Tag Archives: land planarians

Darwin’s Planaria elegans: hidden, extinct or misidentified?

by Piter Kehoma Boll

During his epic voyage on the Beagle, Charles Darwin visited Rio de Janeiro, Brazil, and collected some amazing land planarians, a group that until then was very little known. One of the species he found was Geoplana vaginuloides, the type-species of the genus Geoplana, at that time named Planaria vaginuloides.

f6387-vaginuloides-pedrabranca40

Geoplana vaginuloides (Darwin, 1844), the first Brazilian land planarian species to be described. Photo by Fernando Carbayo.*

The second species described by Darwin was named Planaria elegans. Darwin’s description is as it follows:

“Position of the orifices as in P. vaginuloides. Anterior part of the body little elongated. Ocelli absent on the anterior extremity, and only a few round the margin of the foot. Colours beautiful; back snow-white, with two approximate lines of reddish brown; near the sides with several very fine parallel lines of the same tint; foot white, exteriorly clouded, together with the margin of the body, with pale blackish purple: body crossed by three colourless rings, in the two posterior of which the orifices are situated. Length 1 inch; breadth more uniform, and greater in proportion to length of the body, than in last species.
Hab. Same as in P. vaginuloides. [Rio de Janeiro]”

And this is all we know about this species. Darwin did not provide any drawing and later researchers did not report this species again, except when mentioning Darwin’s publication. As you can see by the description, it is not very accurate. He does not say what is the breadth of each line or band, neither how many of the “several fine parallel lines of the same tint” there are. Here is a quick drawing I did of how I imagine the creature would be:

image description

My idea of what Darwin’s Planaria elegans may have looked like. Head to the left. Credits to myself, Piter Kehoma Boll.**

In 1938, Albert Riester described a land planarian from Barreira, a district in the city of Teresópolis, Rio de Janeiro, naming it Geoplana barreirana. He described it as it follows (translated from the original in German):

“Land planarian found on a leaf after a rain; greatest lenght ca. 20 mm. Middle of the back white with two fine purple-red (atropurpureus light) parallel stripes. Outside of the white also limitted by pale red, then follows (on both sides) a black band and laterally a black-brown marmorate pattern over brown background. The middle stripe ends at the rear [end]. Head spotted, marked with transversal spotted bands (regenerate?). Underside gray, bordered by black-brown. Anterior end is arched backwards.”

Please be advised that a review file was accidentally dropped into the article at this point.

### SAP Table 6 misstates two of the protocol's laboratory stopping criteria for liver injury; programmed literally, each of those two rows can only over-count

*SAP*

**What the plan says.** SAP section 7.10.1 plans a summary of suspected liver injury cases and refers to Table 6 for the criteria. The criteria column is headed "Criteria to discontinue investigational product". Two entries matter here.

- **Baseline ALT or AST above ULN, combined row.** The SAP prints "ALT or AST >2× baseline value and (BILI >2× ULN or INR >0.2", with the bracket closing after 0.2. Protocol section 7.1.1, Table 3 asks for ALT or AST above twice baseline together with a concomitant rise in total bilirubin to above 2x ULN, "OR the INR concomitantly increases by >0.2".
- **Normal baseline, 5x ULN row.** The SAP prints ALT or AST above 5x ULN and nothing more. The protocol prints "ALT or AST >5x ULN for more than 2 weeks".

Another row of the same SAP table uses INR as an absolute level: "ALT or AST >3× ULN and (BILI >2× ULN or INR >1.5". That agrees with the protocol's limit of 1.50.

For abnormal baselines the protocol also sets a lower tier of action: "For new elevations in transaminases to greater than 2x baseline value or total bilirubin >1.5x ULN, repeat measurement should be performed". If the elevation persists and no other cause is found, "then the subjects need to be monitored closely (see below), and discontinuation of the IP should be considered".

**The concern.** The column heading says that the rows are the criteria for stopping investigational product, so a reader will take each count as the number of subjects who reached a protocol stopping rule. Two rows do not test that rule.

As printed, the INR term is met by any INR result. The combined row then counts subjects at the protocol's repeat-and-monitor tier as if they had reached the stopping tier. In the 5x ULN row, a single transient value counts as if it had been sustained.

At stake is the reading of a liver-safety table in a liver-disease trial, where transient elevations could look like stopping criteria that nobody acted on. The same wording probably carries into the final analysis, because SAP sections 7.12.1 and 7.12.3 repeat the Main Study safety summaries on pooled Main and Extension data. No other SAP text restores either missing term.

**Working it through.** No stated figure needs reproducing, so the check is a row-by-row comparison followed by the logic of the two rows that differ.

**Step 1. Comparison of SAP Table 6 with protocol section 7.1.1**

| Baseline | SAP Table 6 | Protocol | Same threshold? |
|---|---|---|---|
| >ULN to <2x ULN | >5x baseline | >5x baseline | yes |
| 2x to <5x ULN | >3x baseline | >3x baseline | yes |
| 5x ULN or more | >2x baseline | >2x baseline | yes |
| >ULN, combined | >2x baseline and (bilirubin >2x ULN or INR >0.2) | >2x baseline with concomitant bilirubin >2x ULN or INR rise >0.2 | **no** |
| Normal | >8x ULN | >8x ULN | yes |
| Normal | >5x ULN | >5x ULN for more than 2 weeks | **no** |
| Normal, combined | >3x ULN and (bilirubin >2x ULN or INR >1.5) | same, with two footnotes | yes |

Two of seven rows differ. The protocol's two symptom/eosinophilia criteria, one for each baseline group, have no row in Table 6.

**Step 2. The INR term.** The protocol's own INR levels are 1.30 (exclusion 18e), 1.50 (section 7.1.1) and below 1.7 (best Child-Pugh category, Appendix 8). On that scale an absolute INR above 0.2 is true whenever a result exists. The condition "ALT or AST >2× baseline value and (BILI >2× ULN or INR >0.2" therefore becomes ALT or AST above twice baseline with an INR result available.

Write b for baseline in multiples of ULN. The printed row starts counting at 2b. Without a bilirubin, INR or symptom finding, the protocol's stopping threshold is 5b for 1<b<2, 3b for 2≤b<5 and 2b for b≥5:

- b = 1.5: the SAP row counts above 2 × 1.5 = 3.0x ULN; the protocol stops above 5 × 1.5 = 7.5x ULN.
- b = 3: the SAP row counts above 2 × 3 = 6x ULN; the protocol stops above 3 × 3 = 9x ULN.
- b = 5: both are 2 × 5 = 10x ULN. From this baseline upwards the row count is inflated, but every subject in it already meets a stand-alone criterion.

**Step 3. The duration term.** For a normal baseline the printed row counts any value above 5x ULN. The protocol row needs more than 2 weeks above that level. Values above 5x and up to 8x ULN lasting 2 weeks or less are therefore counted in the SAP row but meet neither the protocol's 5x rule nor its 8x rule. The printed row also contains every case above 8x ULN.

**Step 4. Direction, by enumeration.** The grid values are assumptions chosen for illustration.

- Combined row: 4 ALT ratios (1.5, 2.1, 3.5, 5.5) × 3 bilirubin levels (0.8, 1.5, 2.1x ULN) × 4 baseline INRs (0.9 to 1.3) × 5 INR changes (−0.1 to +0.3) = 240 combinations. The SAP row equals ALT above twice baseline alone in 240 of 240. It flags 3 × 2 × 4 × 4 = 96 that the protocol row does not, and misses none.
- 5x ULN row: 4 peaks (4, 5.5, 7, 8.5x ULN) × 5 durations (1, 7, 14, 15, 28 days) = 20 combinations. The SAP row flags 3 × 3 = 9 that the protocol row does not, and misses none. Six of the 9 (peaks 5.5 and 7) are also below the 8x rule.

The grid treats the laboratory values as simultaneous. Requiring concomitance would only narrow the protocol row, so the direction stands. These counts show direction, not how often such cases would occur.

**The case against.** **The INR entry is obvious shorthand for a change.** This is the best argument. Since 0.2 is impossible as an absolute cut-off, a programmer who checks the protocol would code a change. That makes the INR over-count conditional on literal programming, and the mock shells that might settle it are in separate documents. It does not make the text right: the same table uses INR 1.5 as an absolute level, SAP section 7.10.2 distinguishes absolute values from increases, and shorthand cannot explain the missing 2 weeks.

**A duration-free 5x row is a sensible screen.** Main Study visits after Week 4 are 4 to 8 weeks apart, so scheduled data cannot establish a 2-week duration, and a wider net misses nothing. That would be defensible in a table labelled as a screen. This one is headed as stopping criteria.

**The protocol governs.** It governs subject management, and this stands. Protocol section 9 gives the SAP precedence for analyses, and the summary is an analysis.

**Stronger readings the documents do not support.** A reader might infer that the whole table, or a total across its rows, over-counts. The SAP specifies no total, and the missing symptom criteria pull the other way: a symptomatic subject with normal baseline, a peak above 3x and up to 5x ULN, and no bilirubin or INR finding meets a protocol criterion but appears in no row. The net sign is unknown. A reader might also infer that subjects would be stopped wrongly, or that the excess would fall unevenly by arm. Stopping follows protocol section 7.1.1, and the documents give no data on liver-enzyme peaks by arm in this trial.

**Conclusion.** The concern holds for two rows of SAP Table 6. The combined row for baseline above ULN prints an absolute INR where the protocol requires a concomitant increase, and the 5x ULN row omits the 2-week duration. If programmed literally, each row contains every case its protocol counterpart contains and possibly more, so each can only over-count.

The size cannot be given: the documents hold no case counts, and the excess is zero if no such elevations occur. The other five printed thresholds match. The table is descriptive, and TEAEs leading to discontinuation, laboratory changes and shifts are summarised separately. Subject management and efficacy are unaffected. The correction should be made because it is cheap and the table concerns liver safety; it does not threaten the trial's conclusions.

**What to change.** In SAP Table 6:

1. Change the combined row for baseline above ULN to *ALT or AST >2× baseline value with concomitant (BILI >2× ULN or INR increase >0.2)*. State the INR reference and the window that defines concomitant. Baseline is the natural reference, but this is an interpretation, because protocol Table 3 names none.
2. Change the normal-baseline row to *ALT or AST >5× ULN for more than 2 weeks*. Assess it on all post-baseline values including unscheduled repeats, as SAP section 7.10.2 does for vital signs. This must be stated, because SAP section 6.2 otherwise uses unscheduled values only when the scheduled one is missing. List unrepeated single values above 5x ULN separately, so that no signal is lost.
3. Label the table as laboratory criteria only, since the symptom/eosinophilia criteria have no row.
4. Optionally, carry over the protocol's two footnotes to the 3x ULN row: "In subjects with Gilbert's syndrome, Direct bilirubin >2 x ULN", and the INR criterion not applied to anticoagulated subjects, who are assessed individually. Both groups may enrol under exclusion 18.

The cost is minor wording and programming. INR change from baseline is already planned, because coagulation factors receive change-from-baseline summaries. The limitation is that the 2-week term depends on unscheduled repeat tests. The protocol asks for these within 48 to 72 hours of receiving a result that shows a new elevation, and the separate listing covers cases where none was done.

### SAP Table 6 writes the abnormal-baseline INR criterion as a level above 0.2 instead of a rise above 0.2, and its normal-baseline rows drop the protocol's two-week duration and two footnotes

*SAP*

Fortunately, Riester provided a drawing, which you can see below:

Barreirana_barreirana_Riester

Geoplana barreirana drawn by Riester (1938).

They look a bit alike, right? Fortunately Geoplana barreirana (currently named Barreirana barreirana) was found by later researchers and we have photographs! See one specimen below:

f6284_barreiranatijuca3

A specimen of Barreirana barreirana found in the Tijuca National Park, Rio de Janeiro. Photo by Fernando Carbayo.*

Riester did not describe any transversal marks on his specimens, but he may have mistaken them for color loss in preserved specimens or something like that. Otherwise the specimen looks very similar to Riester’s drawing, and the internal anatomy, which Riester provided as well, is also compatible.

Now let’s try to fit Darwin’s description of Planaria elegans in this photograph. White background, two reddish brown stripes and several fine parallel stripes of the same tint. He likely described the animals from preserved specimens, even though he have seen them alive and collected them. Perhaps the colors had already faded a little and the black stripes, which internally touch two of the reddish stripes, may have been considered a single purple-red stripe? It is not clear, in his description, whether there is white between the “reddish brown” stripes and the “pale blackish-purple” sides, as I did in my drawing, or not, as in Barreirana barreiranabut certainly the dark gray sides of B. barreirana could be the same as the pale blackish purple sides of Planaria elegans, don’t you think? And B. barreirana HAS three white “rings” crossing the body. You can see the first and the second very clearly on the specimen above. The third one is not very well marked, but you can see a third white mark interrupting the gray sides. And the second and almost third marks seem to be quite where one would expect the two orifices (mouth and gonopore) of the planarian to be!